WATER CRISIS LOOMS LARGE
Dr Tahir Husain Shah
World Water Day observed recently drew attention to the importance of fresh water in our daily life. The idea for this international day was conceived in 1992, the year in which the United Nations Conference on Environment and Development in Rio de Janeiro was held. That same year, the United Nations General Assembly adopted a resolution by which 22 March of each year was declared World Day for Water to be observed starting in 1993.
Later, other celebrations and events were added to the day. These include the International Year of Cooperation in the Water Sphere 2013 and the current International Decade for Action on Water for Sustainable Development, 2018-2028. These observances come to remind us that water and sanitation measures are key to poverty reduction, economic growth and environmental protection.
Water is of prime importance for humans to survive on Earth. Without an adequate and continuous supply of water, life could not exist on earth. In other words, water is life. Because of rapid increase in population, the pressure to tap more and more resources has also increased. As a result, today communities across the world are facing acute water shortages.
World Water Day is especially aimed at raising awareness about the 2.2 billion people living without access to safe water. It is about taking action to tackle the global water crisis. Another purpose of World Water Day is to support the achievement of Sustainable Development Goal 6: water and sanitation for all by 2030.
Every year there is a theme associated with World Water Day. This theme sheds light on various issues related to the cause. The theme for World Water Day 2022 is ‘Groundwater, making the invisible visible’. As is well known, groundwater is water found underground in aquifers, which are geological formations of rocks, sands and gravels that hold substantial quantities of water. Groundwater feeds springs, rivers, lakes and wetlands, and seeps into oceans. Groundwater is recharged mainly from rain and snowfall infiltrating the ground.
Groundwater is a source of sustenance for a large proportion of world population. Most arid areas of the world depend entirely on groundwater. Groundwater supplies a large proportion of the water we use for drinking, sanitation, food production and industrial processes. Groundwater is also critically important to the healthy functioning of ecosystems, such as wetlands and rivers.
We need to protect groundwater reserves from overexploitation – abstracting more water than is recharged by rain and snow – since it can lead to the depletion of this resource, extra-costs of processing it, and sometimes even preventing its use. Exploring, protecting and sustainably using groundwater is central to surviving and adapting to climate change and meeting the needs of a growing population.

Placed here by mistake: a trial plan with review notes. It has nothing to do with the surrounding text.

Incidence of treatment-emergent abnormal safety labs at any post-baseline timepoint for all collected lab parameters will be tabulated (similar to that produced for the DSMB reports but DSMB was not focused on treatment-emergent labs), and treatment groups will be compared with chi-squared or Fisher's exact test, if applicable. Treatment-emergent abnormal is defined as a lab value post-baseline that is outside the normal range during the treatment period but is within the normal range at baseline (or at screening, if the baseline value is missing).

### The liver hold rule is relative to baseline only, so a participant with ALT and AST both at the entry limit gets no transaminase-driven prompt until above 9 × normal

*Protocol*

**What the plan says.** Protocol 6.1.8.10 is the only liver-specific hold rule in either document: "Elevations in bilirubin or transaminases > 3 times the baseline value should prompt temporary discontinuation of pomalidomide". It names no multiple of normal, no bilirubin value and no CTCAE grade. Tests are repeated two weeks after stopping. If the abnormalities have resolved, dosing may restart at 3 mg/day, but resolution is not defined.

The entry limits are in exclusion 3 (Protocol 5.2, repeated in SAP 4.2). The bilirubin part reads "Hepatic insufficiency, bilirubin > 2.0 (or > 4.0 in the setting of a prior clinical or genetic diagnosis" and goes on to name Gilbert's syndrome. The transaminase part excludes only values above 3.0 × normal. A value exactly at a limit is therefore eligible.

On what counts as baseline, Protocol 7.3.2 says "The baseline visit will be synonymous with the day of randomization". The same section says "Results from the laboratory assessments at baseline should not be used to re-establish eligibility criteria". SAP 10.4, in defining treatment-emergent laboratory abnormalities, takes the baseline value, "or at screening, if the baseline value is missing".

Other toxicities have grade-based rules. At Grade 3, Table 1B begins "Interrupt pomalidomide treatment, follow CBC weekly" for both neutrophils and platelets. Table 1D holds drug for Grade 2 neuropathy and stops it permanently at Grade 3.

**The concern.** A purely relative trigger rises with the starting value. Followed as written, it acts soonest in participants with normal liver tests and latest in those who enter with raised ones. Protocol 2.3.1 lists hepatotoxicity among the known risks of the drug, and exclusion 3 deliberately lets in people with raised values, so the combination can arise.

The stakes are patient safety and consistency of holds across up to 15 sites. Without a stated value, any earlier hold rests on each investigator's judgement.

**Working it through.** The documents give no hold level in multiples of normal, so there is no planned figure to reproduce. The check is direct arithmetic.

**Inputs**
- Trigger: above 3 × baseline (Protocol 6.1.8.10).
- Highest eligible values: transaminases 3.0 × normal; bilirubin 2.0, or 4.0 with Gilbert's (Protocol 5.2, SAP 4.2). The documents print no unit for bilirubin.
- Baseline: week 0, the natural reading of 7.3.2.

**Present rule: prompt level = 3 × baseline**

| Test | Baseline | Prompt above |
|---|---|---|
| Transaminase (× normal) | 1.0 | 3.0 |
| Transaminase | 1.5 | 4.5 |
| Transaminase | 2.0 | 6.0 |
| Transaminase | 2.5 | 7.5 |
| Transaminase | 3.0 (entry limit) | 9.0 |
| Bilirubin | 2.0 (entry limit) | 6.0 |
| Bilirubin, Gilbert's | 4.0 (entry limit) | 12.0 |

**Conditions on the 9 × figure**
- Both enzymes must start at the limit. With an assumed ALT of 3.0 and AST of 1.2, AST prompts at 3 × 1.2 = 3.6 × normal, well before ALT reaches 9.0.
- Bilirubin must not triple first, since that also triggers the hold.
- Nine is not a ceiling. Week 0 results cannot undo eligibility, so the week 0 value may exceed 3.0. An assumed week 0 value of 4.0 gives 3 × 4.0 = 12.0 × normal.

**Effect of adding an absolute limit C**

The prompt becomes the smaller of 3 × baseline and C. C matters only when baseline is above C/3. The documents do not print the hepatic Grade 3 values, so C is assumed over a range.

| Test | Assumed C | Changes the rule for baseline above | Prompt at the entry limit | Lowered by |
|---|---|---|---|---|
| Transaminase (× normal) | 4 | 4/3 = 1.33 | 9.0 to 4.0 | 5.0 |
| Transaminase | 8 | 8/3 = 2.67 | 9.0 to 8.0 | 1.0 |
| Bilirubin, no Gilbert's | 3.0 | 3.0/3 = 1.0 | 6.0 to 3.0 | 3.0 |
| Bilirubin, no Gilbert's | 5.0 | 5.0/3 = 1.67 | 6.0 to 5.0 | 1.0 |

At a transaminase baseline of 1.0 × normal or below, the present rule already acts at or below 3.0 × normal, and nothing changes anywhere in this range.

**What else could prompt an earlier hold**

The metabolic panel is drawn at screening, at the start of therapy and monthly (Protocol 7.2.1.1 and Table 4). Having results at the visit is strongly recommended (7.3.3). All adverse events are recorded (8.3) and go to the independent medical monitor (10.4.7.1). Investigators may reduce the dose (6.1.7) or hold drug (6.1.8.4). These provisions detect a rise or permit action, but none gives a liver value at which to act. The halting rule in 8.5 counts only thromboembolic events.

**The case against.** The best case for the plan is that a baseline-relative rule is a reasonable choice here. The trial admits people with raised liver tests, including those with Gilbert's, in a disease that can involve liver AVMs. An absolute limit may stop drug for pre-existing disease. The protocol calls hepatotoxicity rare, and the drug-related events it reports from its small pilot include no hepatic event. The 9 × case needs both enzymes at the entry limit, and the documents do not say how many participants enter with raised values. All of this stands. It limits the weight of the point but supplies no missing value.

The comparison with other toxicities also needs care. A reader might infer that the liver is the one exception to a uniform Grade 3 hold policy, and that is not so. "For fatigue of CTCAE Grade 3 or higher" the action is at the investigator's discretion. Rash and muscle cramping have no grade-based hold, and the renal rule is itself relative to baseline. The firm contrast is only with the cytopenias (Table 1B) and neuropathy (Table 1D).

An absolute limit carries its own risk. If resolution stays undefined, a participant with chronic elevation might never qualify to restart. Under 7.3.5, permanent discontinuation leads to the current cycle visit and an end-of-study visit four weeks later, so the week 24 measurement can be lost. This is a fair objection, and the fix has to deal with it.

Pakistan is faced with the problem of growing water scarcity. According to a UN report, Pakistan will be the most water-stressed country in South Asia within two decades. Almost 30 million Pakistanis have no access to clean water. According to a recent report by the International Monetary Fund (IMF), Pakistan ranks third in the world among countries facing acute water shortage. Reports by the United Nations Development Programme (UNDP) and the Pakistan Council of Research in Water Resources (PCRWR) also warn the authorities that Pakistan will reach absolute water scarcity by 2025.
Pakistan has the world’s fourth-highest rate of water use. Its water intensity rate — the amount of water, in cubic meters, used per unit of GDP — is the world’s highest. This suggests that no country’s economy is more water-intensive than Pakistan’s. According to the IMF, Pakistan’s per capita annual water availability is 1,017 cubic meters — perilously close to the scarcity threshold of 1,000 cubic meters. Back in 2009, Pakistan’s water availability was about 1,500 cubic meters.
Pakistan has only two big reservoirs which can save water only for 30 days. On the other hand, India can store water for 190 days whereas the US can do it for 900 days. Pakistan receives around 145 million acre feet of water every year but can only save 13.7 million acre feet. Pakistan needs 40 million acre feet of water but 29 million acre feet of our floodwater is wasted because we have few dams.
Unchecked population growth and urbanization are the major reasons behind the worsening water crisis. The issue has also been exacerbated by climate change, poor water management and a lack of political will to deal with the crisis. Pakistan’s water crisis is basically a failure in water management. Experts say that Pakistan’s water scarcity can be addressed through data gathering, improved efficiency, reduced losses and improved farming practices. More and better-coordinated government initiatives and subsidies, such as the drip irrigation scheme in Punjab, can also produce instant results.